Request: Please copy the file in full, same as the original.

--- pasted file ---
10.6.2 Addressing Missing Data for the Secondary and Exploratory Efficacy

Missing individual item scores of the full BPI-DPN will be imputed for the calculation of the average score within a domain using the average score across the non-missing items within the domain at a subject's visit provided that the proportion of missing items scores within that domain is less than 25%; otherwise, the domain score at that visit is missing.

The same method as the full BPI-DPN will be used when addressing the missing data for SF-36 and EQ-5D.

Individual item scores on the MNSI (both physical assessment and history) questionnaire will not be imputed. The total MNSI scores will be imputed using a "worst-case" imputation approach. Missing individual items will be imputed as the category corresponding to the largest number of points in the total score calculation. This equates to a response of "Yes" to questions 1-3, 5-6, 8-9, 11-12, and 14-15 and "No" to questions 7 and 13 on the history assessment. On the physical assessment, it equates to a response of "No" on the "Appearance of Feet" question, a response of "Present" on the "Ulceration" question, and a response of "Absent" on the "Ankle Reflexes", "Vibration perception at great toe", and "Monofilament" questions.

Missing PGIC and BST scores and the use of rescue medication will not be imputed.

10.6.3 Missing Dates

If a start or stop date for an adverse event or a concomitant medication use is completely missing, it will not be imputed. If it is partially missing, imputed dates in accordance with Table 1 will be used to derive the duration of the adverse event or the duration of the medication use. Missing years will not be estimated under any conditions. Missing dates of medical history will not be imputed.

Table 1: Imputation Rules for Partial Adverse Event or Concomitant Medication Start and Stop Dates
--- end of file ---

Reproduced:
10.6.2 Addressing Missing Data for the Secondary and Exploratory Efficacy

Missing individual item scores of the full BPI-DPN will be imputed for the calculation of the average score within a domain using the average score across the non-missing items within the domain at a subject's visit provided that the proportion of missing items scores within that domain is less than 25%; otherwise, the domain score at that visit is missing.

The same method as the full BPI-DPN will be used when addressing the missing data for SF-36 and EQ-5D.

Individual item scores on the MNSI (both physical assessment and history) questionnaire will not be imputed. The total MNSI scores will be imputed using a "worst-case" imputation approach. Missing individual items will be imputed as the category corresponding to the largest number of points in the total score calculation. This equates to a response of "Yes" to questions 1-3, 5-6, 8-9, 11-12, and 14-15 and "No" to questions 7 and 13 on the history assessment. On the physical assessment, it equates to a response of "No" on the "Appearance of Feet" question, a response of "Present" on the "Ulceration" question, and a response of "Absent" on the "Ankle Reflexes", "Vibration perception at great toe", and "Monofilament" questions.

Missing PGIC and BST scores and the use of rescue medication will not be imputed.

10.6.3 Missing Dates

If a start or stop date for an adverse event or a concomitant medication use is completely missing, it will not be imputed. If it is partially missing, imputed dates in accordance with Table 1 will be used to derive the duration of the adverse event or the duration of the medication use. Missing years will not be estimated under any conditions. Missing dates of medical history will not be imputed.

Table 1: Imputation Rules for Partial Adverse Event or Concomitant Medication Start and Stop Dates